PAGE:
Steven Dutch, Natural and Applied Sciences, University of Wisconsin - Green
Bay

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A logarithmic spiral has the polar equation r=exp(ka) where r is the
radius and a is the azimuth. It has the property that the curve makes a
constant angle with the radius. Thus, a logarithmic spiral divided into
equal radial sectors is a tesselation of geometrically similar tiles,
differing only in size
k is a parameter that determines how fast the spiral uncoils. If the radius increases by a factor of q per revolution, then r(a+2pi) = qr(a), exp(ka+2kpi) = q exp(ka), and, taking natural logarithms of both terms, ka + 2kpi = ln q + ka. Thus k = (ln q)/2pi. |

Any plane tesselation has a logarithmic spiral counterpart. The radial
cells formed by the spiral and its radii correspond to the unit cells or
period parallelograms of the plane tesselation. Basically a point (x,y) in
the plane is mapped to point (r,a) in logarithmic spiral space. However,
note that this is not a one-to-one mapping. If the radius increases by q
per revolution, then point (kx,y) is mapped to (qr,a). But so is point
(x,y+2pi).
There can be more than one spiral: this tiling has two spirals rotated 180 degrees with respect to each other. |

Since logarithmic spiral tesselations consist of repeated motifs that grow in size, they are common growth forms in biology (sunflower heads, sea shells, etc.). This tesselation was constructed by drawing the diagonals of the square cells in the pattern above. Note that there are both clockwise and counterclockwise spirals. |

It's also possible to create radial tilings consisting of circles with
exponentially increasing radius. Circles are just degenerate logarithmic
spirals with k=0. As the coloring shows in the left example, these tilings
are still logarithmic spiral tilings. The tiling on the right was created
by constructing the cell diagonals of the left example. The grid from the
left example is superimposed in gray.
These examples show how circular tilings are related to logarithmic spirals. If we construct a tiling with n rapidly-opening spirals and similarly placed nodes, every node will belong to a family of n nodes at the same distance from the center. We can join nodes along each spiral to create a pattern as at right, but we can also join each node to its neighbors to create a circular tiling, as shown in the left example. |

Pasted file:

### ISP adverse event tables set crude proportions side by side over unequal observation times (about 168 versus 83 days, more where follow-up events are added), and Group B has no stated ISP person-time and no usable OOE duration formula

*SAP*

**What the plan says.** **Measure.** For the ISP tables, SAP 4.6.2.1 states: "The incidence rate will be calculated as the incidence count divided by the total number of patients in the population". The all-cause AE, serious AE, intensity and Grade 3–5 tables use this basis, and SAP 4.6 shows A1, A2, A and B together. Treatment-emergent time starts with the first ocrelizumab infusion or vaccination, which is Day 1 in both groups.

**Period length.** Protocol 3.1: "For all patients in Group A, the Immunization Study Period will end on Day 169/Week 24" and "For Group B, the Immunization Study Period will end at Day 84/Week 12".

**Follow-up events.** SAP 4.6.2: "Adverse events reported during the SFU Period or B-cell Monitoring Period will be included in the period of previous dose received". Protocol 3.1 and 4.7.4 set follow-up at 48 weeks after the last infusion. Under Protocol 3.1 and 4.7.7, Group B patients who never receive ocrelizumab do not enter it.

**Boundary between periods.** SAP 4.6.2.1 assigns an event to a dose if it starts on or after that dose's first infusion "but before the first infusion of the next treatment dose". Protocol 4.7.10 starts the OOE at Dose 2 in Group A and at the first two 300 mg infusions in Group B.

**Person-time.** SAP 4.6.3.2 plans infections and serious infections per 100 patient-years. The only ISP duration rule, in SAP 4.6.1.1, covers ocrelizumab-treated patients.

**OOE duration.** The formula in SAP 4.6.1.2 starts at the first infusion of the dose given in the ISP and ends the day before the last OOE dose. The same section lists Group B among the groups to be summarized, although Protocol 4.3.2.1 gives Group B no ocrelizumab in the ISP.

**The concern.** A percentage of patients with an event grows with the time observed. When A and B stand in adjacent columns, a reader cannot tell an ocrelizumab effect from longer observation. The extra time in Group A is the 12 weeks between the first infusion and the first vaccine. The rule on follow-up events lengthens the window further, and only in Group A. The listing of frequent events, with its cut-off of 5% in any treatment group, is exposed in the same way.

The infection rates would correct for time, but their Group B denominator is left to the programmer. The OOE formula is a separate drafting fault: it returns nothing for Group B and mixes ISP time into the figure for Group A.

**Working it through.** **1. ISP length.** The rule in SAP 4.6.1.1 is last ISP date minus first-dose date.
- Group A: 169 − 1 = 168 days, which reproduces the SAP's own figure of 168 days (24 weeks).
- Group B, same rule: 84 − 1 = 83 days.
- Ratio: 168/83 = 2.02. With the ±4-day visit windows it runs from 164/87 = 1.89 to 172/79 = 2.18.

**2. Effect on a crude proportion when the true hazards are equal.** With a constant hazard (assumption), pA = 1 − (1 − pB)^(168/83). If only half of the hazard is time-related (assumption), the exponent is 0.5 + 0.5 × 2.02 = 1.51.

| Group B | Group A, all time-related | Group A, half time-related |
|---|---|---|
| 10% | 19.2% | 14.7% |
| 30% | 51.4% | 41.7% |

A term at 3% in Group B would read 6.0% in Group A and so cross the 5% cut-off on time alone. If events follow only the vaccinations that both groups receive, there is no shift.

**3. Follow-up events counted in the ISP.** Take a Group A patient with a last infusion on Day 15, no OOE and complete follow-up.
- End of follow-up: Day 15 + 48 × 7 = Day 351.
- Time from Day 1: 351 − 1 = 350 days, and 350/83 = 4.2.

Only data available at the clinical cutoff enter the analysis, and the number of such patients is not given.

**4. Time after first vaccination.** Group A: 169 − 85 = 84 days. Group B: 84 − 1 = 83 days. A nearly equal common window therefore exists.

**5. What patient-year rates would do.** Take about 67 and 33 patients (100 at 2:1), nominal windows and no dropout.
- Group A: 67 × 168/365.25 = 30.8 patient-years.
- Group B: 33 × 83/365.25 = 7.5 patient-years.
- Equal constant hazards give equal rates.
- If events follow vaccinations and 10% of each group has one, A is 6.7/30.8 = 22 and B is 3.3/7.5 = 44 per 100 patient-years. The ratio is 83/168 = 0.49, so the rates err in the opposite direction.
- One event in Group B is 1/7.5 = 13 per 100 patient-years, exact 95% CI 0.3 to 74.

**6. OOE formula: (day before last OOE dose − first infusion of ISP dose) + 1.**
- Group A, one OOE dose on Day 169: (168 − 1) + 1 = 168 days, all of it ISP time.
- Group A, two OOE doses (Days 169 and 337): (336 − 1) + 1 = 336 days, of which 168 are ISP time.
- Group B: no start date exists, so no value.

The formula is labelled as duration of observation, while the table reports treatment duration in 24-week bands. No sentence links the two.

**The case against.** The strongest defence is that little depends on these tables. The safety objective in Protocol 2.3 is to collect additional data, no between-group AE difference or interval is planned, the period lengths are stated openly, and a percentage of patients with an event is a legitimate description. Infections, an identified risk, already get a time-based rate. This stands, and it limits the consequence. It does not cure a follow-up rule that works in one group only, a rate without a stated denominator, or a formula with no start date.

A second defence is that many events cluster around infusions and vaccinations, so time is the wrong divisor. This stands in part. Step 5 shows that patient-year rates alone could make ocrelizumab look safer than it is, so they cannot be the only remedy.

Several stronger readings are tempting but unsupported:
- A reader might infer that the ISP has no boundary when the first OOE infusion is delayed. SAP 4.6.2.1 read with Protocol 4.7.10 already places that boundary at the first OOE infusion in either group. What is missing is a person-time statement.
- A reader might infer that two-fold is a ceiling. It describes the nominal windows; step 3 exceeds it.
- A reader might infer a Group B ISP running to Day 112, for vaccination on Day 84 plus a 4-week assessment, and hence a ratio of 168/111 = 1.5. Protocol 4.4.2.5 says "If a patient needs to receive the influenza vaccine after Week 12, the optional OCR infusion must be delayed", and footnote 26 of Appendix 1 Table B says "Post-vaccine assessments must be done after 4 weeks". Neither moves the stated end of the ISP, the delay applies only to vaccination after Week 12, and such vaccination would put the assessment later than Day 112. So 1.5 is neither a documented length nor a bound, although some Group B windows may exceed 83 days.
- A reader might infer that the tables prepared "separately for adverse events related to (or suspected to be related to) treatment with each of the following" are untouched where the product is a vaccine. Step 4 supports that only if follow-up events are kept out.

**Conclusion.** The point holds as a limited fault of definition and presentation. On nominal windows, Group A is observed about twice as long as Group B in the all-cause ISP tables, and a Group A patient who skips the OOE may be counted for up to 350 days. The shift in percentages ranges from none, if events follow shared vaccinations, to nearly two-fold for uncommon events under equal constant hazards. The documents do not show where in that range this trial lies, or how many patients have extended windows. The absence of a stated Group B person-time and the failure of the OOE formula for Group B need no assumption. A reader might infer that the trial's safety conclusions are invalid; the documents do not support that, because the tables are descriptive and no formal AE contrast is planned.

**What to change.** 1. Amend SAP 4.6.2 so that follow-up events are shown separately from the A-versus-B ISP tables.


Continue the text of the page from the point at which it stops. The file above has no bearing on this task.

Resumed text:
If you start with a pattern of points arranged in a logarithmic
spiral, and connect them to form polygons, it is a virtual certainty that
the tiling will not close properly unless you calculate the spacing of
points and the shape of the polygon very carefully.
On the other hand, if you regard the cells formed by the spiral and its radii as period parallelograms (or unit cells) and construct the tiling with reference to the unit cells, it will always close consistently. | |

A hexagon log spiral tiling. Pairs of colors outline the clockwise spirals, triplets of pastel or dark colors the counterclockwise spirals. | |

Just as any quadrilateral tiles the plane, dart quadrilaterals tile the logarithmic spiral space. |

This is the logarithmic spiral equivalent of the Greek Cross tiling.
This is virtually impossible to create by just joining squarish radial
cells of a simple log spiral tiling, but comes out perfectly if we use the
square cells as period parallograms
There are two ways to draw this tiling: the hard way and the easy way. The hard way needs no elaboration. The easy way is to write a computer program to plot the pattern. |

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*Created July 1, 1999, Last Update July 21, 1999*